LONDON (Reuters) - The plunge in the Turkish lira has set off a wave of selling across emerging market assets, reviving the spectre of contagion that has been the sector’s Achilles heel for decades.
Although the ripple effects may not yet be of the scale of the financial firestorms of 1997-2000 or the global financial crash of 2008-2009, seemingly indiscriminate selling of emerging markets as far afield as South Africa, Russia and Mexico was clear this week as Turkey’s crisis deepened.
There were hopes earlier this year that this sort of contagion had dissipated, with little spillover from a crisis in one country, such as Argentina or Brazil, to the wider asset class as whole.
But with the lira diving 13 percent on Friday in its biggest one-day fall since the financial crisis, other currencies such as the South African rand and Brazilian real tumbled in its wake. It was the first real sign of intra-EM contagion since 2013’s “taper tantrum”, when the markets took fright at the prospect of the U.S. Federal Reserve reducing its economic stimulus.
“It’s the usual classic emerging markets story where people wake up, see bad news in one country and start selling everywhere,” said Bart Turtelboom, chief executive at APQ Global.
On the face of it, similar market dynamics to prior emerging market blowups are back at work again.
Robin Brooks, chief economist at the Institute of International Finance, said capital flows had been very large in the run up to the sell off, on a par with levels before the taper tantrum. In addition, late in the cycle, EM exposure builds up rapidly in a few places where good returns can still be had.
As a result, asset managers are now trying to reduce risk where they can, especially in the more liquid markets such as Mexico and South Africa, to cover potential redemptions and limit any downside.
“You need the cash to perhaps plug the hole or the losses in other positions in which you are stuck, so that causes the spillover and triggers a chain reaction,” said Cristian Maggio, head of emerging markets strategy at TD Securities.
Marc Ostwald, global strategist and chief economist at ADM Investor Services International Limited, added that the moves had been accentuated by poor liquidity: “The door is very big when you want to go in, and it’s a mousehole when you want to go out. The really big contagion effect happens when people have to sell good assets to cover losses on bad assets.”
So why now? Market participants say it’s partly due to investors waking up to the high levels of dollar borrowing some emerging countries undertook during the easy money years - debt that needs to be serviced.
With the U.S. Federal Reserve tightening and the dollar strengthening, borrowing costs for emerging countries are rising. While Turkey may be the weakest link, it is by no means the only country dealing with an asset/liability mismatch.
Turkey, Argentina and Indonesia also sold off hard in May as investors fretted about rising U.S. yields, but both Argentina and Indonesia took decisive action to contain this by raising interest rates to steady their currencies.
Turkey also raised rates then, but its response this time has been to stand pat, with President Tayyip Erdogan seemingly wedded to unorthodox monetary policy and commanding greater influence over the economy since his re-election in June.
At such a vulnerable moment, the United States imposed sanctions on two of Turkey’s ministers - a move that Edward Park, investment director at UK-based Brooks Macdonald, said had acted as a catalyst for the market.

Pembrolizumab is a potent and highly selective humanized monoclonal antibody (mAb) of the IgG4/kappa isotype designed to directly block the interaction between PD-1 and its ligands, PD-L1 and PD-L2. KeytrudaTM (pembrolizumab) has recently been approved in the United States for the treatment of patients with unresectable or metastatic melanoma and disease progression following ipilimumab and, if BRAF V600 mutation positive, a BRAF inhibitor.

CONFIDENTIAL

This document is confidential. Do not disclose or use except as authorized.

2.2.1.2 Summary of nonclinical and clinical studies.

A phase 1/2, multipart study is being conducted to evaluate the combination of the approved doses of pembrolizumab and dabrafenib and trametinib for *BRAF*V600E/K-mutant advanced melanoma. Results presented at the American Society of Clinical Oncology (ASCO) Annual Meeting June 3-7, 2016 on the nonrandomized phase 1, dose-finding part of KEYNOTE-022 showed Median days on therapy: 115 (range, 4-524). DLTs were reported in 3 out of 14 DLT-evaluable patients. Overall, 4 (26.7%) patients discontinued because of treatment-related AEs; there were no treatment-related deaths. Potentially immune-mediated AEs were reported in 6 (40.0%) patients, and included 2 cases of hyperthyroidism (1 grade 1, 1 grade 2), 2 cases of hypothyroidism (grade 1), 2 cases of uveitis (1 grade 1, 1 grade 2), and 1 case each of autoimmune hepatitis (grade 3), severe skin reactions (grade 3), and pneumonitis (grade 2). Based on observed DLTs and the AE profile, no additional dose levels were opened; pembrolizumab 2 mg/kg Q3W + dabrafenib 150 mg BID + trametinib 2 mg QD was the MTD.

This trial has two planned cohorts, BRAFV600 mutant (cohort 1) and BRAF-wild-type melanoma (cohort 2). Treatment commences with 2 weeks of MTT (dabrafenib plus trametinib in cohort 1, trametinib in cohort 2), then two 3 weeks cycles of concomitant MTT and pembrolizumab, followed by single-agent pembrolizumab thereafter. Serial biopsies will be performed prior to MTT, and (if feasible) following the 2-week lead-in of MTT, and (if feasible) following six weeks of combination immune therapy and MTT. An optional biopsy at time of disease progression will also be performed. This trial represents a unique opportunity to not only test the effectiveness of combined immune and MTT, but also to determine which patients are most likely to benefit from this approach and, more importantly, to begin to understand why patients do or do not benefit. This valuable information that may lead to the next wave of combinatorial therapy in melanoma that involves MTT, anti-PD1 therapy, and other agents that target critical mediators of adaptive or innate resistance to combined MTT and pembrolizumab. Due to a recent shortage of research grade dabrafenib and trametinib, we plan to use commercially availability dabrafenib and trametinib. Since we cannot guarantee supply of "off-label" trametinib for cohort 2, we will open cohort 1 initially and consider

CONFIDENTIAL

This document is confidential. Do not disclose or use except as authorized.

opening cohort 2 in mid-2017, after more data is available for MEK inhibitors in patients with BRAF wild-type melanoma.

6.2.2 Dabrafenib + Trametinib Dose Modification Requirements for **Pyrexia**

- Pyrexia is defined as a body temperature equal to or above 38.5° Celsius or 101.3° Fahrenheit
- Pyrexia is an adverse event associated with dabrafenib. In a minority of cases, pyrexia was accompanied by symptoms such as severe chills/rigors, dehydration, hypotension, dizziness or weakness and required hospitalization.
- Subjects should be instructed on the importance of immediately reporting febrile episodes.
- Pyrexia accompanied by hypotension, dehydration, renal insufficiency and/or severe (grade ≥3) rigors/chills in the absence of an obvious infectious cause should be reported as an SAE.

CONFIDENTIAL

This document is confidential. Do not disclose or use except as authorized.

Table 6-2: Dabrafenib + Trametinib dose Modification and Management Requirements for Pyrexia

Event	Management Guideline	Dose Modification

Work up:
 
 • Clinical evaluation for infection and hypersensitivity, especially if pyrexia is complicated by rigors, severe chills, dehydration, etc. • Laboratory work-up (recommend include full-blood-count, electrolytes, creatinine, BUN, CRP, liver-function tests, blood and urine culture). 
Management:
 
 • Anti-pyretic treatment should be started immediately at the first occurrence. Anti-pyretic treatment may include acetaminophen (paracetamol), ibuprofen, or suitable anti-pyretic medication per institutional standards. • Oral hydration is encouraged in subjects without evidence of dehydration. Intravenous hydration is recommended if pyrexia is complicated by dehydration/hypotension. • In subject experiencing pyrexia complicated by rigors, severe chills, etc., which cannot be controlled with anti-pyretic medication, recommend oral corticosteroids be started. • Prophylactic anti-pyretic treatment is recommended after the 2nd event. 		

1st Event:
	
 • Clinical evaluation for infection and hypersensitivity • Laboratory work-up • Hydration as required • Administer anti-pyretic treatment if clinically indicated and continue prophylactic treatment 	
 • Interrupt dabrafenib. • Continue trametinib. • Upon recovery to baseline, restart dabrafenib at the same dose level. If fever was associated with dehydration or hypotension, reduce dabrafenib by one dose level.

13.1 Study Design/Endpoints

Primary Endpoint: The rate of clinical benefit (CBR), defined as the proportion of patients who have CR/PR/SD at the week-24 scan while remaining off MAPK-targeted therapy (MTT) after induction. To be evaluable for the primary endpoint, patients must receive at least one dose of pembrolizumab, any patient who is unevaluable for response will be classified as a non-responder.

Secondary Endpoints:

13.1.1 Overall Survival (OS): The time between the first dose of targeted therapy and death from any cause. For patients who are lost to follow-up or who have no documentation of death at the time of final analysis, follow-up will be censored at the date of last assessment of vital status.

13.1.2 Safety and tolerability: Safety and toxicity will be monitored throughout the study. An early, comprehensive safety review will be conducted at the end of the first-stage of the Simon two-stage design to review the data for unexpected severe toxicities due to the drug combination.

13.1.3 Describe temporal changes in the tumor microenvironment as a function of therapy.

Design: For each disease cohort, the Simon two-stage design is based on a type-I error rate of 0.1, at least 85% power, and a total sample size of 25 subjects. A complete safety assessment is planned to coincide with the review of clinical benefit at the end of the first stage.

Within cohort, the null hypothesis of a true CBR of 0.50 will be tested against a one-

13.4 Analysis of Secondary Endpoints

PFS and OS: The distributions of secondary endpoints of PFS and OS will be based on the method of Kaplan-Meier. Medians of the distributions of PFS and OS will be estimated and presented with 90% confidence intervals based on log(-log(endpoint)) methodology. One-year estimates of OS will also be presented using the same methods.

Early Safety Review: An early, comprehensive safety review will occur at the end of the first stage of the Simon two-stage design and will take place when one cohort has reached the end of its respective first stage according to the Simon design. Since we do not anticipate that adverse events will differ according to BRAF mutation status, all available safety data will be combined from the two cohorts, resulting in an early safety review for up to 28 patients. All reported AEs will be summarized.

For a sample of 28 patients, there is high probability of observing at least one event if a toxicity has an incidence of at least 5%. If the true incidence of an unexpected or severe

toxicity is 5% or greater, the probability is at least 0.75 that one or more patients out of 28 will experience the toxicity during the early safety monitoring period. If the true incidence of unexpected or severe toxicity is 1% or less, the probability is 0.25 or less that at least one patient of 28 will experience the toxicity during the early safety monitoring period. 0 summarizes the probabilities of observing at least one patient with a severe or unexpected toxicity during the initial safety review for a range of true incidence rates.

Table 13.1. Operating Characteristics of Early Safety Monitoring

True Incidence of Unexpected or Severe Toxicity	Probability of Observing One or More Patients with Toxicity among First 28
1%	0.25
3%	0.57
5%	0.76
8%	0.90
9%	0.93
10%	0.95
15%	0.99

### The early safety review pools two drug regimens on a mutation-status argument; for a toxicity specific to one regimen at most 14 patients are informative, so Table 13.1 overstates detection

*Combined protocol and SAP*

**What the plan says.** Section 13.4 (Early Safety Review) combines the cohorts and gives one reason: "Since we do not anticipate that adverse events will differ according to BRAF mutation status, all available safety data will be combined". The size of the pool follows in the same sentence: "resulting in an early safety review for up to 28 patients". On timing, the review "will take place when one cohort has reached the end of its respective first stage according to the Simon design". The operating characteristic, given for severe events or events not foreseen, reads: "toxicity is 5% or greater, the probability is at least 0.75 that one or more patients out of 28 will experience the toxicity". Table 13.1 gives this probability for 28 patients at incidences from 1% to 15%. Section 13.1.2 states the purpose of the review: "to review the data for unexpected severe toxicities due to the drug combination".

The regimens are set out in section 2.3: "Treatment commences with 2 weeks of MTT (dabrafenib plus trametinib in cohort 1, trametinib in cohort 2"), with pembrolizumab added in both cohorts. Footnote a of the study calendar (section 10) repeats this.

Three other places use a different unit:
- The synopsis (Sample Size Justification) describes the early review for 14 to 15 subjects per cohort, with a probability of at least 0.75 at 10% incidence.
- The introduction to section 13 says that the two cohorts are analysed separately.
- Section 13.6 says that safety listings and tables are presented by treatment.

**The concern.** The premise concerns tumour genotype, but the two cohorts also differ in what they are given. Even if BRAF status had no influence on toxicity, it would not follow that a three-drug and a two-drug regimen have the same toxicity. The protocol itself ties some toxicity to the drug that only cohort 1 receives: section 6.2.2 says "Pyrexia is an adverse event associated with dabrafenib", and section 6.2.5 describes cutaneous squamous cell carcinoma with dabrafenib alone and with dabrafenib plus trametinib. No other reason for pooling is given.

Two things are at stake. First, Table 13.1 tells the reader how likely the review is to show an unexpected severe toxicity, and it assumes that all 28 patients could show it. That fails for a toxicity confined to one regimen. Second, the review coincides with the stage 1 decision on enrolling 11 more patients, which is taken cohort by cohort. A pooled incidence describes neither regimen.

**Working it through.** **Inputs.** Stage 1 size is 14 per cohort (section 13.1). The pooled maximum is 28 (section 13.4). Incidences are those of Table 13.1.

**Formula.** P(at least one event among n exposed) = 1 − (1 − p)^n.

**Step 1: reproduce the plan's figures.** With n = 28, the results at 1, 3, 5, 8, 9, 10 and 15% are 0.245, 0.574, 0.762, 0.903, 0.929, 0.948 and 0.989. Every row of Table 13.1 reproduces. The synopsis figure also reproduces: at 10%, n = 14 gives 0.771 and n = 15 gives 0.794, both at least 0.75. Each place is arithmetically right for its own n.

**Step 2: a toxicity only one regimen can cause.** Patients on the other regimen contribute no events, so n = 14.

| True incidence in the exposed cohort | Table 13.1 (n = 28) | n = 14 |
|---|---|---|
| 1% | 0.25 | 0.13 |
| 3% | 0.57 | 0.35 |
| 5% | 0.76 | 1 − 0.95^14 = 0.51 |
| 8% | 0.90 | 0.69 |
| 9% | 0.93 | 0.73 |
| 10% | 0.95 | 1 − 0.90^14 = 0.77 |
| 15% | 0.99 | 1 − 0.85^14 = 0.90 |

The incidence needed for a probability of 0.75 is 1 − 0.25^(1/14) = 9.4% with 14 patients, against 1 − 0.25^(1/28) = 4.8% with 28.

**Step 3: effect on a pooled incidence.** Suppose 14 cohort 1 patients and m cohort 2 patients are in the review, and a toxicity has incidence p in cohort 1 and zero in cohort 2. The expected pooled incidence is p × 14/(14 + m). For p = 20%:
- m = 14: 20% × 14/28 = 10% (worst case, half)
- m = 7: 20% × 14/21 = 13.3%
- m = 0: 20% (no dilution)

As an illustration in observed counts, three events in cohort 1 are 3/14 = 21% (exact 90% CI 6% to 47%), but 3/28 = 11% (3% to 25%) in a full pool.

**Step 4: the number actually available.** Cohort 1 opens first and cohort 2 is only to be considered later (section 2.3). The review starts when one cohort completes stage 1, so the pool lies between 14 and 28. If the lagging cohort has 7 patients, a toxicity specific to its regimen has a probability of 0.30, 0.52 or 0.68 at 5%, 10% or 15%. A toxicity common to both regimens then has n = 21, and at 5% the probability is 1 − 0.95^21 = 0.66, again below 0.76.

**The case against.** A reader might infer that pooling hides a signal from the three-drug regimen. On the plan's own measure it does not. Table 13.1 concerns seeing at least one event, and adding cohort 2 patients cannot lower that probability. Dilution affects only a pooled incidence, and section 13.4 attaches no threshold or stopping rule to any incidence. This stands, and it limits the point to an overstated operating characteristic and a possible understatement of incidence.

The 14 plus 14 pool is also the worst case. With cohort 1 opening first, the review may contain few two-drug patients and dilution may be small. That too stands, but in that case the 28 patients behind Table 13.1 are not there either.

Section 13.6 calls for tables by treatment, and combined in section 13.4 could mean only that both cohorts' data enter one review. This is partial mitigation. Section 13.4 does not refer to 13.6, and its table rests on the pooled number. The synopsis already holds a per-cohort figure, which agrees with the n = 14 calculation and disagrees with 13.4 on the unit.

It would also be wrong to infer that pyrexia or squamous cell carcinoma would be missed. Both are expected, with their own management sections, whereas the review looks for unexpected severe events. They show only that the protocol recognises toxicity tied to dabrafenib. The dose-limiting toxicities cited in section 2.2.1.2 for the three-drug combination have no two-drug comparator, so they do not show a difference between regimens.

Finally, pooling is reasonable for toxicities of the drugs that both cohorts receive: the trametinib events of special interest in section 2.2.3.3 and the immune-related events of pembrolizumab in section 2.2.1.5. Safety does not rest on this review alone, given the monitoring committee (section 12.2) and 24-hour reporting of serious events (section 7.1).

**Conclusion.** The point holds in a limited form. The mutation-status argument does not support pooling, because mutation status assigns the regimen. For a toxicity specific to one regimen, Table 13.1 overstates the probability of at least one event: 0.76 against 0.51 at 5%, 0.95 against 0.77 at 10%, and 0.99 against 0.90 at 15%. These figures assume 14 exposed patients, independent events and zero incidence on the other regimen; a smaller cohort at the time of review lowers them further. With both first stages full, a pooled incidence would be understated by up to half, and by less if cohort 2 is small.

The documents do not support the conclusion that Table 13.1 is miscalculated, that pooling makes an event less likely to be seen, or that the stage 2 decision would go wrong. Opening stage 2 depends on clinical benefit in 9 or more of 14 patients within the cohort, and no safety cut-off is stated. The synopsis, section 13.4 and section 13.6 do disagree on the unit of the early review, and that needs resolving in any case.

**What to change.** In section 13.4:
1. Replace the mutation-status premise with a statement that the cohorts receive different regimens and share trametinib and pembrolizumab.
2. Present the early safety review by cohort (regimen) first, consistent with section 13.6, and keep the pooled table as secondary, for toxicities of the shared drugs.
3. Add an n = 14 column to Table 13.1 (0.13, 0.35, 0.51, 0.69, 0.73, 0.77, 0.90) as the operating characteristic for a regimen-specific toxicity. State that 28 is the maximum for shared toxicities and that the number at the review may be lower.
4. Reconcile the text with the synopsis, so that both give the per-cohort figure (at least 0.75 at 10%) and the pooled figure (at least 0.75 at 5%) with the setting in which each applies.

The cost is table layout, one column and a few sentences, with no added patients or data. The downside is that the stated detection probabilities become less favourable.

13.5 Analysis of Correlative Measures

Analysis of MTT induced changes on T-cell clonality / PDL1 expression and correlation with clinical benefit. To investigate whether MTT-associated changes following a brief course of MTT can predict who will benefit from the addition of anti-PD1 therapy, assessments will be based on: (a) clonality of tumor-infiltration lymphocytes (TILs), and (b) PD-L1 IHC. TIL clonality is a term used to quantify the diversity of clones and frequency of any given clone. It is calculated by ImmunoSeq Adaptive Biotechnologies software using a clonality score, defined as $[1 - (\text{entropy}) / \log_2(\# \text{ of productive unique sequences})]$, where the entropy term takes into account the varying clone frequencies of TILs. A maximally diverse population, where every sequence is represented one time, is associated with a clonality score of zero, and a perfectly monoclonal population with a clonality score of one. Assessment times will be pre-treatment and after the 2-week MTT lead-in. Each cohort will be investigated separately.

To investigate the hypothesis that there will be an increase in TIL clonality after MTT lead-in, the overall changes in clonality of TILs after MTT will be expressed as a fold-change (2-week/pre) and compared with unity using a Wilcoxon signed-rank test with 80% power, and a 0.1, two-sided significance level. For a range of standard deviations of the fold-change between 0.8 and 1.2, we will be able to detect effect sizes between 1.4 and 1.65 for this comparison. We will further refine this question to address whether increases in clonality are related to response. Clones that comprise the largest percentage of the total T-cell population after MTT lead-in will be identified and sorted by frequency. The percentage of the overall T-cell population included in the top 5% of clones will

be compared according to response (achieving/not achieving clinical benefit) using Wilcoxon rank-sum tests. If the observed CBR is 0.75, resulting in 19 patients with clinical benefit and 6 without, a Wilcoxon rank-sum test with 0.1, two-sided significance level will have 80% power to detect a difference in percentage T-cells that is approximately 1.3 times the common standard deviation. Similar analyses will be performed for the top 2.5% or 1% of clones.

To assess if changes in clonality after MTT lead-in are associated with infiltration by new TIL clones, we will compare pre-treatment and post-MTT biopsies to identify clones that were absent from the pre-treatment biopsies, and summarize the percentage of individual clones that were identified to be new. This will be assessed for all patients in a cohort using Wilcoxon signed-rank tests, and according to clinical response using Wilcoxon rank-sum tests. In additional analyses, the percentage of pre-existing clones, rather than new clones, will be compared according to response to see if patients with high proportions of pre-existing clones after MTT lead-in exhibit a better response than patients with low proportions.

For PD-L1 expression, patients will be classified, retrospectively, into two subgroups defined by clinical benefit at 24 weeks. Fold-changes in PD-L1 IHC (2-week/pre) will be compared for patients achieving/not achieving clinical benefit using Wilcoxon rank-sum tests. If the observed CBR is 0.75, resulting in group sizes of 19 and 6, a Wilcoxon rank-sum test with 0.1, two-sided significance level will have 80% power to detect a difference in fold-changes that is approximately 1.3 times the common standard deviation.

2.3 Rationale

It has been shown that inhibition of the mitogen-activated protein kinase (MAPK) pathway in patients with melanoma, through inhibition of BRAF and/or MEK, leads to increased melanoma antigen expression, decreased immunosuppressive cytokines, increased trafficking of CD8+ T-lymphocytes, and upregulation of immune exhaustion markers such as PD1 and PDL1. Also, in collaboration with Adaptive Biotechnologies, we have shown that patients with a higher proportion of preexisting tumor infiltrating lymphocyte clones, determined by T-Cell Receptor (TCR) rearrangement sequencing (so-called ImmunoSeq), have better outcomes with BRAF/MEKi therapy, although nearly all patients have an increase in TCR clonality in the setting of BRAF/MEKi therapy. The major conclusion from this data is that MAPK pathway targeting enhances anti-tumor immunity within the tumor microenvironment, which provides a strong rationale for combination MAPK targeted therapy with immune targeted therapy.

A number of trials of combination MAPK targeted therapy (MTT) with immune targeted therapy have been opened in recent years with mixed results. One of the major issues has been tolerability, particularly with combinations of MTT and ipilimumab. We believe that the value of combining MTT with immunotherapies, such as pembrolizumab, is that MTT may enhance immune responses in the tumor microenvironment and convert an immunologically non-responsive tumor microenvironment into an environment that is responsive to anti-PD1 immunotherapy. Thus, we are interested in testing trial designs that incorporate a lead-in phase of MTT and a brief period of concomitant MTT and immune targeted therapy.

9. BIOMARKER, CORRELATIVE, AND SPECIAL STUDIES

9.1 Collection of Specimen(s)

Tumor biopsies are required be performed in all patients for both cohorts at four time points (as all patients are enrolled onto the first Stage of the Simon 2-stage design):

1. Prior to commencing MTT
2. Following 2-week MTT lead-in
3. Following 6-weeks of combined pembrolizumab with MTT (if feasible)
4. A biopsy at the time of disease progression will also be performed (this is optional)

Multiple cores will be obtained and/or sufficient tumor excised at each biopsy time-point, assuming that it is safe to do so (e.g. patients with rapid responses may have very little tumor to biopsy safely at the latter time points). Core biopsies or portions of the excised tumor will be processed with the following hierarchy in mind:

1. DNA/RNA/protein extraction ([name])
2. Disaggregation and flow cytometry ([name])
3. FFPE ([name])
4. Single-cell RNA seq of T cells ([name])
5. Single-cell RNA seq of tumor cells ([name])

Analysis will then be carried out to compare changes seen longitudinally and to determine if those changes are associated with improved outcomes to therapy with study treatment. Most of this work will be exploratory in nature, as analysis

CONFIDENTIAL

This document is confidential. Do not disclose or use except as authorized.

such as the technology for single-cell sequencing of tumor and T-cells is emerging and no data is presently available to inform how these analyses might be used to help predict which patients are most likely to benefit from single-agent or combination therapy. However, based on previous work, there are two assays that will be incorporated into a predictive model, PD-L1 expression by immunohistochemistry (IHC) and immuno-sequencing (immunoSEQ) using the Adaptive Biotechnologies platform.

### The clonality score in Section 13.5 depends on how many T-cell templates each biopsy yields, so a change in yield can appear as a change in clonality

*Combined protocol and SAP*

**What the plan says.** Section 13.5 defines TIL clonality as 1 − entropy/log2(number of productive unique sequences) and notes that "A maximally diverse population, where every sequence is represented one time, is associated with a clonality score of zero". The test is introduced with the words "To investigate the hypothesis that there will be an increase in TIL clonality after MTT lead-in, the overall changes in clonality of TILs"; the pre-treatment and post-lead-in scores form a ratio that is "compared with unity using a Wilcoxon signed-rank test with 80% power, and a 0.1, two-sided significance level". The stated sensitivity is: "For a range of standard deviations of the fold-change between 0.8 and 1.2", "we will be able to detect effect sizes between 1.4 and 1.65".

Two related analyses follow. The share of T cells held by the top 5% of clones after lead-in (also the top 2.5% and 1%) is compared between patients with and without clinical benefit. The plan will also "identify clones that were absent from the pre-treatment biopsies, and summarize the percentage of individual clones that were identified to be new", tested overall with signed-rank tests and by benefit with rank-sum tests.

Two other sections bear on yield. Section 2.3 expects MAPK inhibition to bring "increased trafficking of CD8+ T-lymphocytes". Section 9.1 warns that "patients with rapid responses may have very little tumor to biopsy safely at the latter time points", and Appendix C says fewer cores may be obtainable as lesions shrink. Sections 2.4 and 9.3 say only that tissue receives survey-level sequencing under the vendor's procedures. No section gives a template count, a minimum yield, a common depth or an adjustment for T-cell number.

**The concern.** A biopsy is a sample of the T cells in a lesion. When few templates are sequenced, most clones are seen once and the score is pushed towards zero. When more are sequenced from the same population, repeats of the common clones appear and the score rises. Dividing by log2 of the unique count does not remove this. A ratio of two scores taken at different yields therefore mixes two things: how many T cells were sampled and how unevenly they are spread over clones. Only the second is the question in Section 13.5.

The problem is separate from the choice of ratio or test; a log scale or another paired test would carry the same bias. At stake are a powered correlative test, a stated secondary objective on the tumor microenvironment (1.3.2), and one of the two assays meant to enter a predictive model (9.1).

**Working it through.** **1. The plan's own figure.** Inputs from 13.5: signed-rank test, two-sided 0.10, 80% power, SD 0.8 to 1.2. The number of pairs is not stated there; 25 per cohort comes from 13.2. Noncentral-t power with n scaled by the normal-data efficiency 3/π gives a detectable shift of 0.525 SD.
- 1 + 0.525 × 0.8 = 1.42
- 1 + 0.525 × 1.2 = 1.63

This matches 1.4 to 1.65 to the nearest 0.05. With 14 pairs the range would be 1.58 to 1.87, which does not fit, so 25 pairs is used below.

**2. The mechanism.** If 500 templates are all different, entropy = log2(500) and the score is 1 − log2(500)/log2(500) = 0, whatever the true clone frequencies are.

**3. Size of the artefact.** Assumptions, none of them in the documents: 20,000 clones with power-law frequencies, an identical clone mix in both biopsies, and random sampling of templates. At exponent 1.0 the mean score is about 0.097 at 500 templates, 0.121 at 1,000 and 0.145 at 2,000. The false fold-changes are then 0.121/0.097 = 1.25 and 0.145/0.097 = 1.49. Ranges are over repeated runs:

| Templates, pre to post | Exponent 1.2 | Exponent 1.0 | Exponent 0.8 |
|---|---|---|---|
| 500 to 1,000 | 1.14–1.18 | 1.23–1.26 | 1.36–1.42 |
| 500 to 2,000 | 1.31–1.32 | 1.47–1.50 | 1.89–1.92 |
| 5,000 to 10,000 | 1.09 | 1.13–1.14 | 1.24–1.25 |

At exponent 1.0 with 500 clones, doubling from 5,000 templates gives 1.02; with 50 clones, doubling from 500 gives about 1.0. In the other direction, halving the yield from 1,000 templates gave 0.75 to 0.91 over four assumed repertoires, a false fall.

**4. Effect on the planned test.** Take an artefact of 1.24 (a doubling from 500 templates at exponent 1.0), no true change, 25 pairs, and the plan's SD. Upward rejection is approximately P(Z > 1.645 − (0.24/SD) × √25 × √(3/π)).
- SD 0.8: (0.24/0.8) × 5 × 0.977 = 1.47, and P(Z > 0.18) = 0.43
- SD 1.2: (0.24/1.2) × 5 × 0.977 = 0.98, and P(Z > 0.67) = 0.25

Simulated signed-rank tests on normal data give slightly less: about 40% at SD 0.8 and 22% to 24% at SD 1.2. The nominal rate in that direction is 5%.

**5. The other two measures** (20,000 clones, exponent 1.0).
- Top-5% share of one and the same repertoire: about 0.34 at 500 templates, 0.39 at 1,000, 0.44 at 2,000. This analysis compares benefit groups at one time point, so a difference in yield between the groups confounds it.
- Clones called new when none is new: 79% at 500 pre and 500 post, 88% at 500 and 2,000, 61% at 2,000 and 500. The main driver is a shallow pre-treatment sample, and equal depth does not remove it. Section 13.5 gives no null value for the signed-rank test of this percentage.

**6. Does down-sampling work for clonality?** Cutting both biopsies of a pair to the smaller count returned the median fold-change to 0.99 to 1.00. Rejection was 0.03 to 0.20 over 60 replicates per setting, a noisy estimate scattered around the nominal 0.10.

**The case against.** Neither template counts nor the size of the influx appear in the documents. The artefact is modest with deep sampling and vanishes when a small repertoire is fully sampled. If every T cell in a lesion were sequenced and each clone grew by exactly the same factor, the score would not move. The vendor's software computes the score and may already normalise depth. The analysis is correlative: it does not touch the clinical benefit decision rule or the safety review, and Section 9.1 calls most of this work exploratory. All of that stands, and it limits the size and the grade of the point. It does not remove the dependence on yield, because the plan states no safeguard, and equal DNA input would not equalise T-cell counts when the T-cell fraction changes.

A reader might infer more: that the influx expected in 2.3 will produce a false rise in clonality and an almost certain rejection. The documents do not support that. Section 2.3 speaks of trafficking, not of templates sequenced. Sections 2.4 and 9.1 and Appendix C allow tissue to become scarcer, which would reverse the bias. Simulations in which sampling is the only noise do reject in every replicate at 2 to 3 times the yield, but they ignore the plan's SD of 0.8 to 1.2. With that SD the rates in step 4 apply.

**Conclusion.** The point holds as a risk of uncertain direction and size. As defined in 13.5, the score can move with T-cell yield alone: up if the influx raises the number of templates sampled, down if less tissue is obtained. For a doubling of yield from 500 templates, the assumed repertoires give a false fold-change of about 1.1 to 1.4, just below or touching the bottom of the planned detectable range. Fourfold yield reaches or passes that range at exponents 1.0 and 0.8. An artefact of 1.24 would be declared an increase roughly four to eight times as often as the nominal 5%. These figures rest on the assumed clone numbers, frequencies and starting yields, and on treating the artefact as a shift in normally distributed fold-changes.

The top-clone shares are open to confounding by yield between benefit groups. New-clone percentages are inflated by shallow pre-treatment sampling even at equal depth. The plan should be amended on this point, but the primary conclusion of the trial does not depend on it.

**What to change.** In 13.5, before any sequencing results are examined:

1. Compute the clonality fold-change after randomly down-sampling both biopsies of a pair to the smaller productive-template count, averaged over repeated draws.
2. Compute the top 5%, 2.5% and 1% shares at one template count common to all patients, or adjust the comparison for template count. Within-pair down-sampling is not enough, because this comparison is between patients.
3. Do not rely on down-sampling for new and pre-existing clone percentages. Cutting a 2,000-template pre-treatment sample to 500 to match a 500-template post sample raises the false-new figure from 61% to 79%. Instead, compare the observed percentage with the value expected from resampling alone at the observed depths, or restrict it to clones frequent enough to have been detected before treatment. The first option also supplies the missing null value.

“U.S. sanctions are the straw that broke the camel’s back,” he said. “This is a good example of a country that did relatively little to calm down the sanctions news and little to defend the currency. It’s a perfect storm in terms of market reaction.”
He pointed out that Turkey had tripled its U.S. dollar liabilities over the last 10 years, taking advantage of cheap money to refinance itself.
“There’s been a lot of negative sentiment around Turkey but people are thinking that Turkey is not alone ... and what could be the next country under fire because of its external debt liabilities?” Park said.
Analysts at Goldman Sachs said that on average, EM near-term dollar funding needs were completely covered by reserves, meaning that the likelihood of U.S. dollar debt crises was extremely limited.
Conversely, Turkey’s funding needs were more like frontier markets, and in the same ballpark as the needs of Latin American economies in the 1980s and Asia in the 1990s, the bank added.
Higher U.S. sanctions on Turkish steel and aluminium exports announced by U.S. President Donald Trump later on Friday triggered a fresh wave of selling, with EM FX volatility gauges spiking. Russian markets have also felt the heat this week after another surprise sanctions move by Washington.
The average yield spread of emerging market dollar bonds over safe haven U.S. Treasuries on the JPMorgan EMBI global diversified index widened to 353 basis points, a one-month high, while MSCI’s benchmark emerging stocks index fell 1.5 percent.
Yet the sell off was not limited to emerging markets: Euro zone bank shares also tumbled on concerns about their exposure to Turkey, after media reports that the European Central Bank was increasingly concerned about some lenders.
Spain’s BBVA, Italy’s UniCredit and France’s BNP Paribas have some of the largest operations in Turkey among the euro zone banks.
Gregan Anderson, macroeconomic strategist at brokerage Bulltick, said exposure to Turkey could impact European banks’ bottom lines “and could have a domino effect throughout Europe as people begin to pull out of those banks and into the U.S. In that sense, the Turkey situation can be a contagion (trigger) not only in Europe but across emerging markets.”
Reporting by Claire Milhench; Additional reporting by Karin Strohecker; Graphics by Ritvik Carvalho; Editing by Hugh Lawson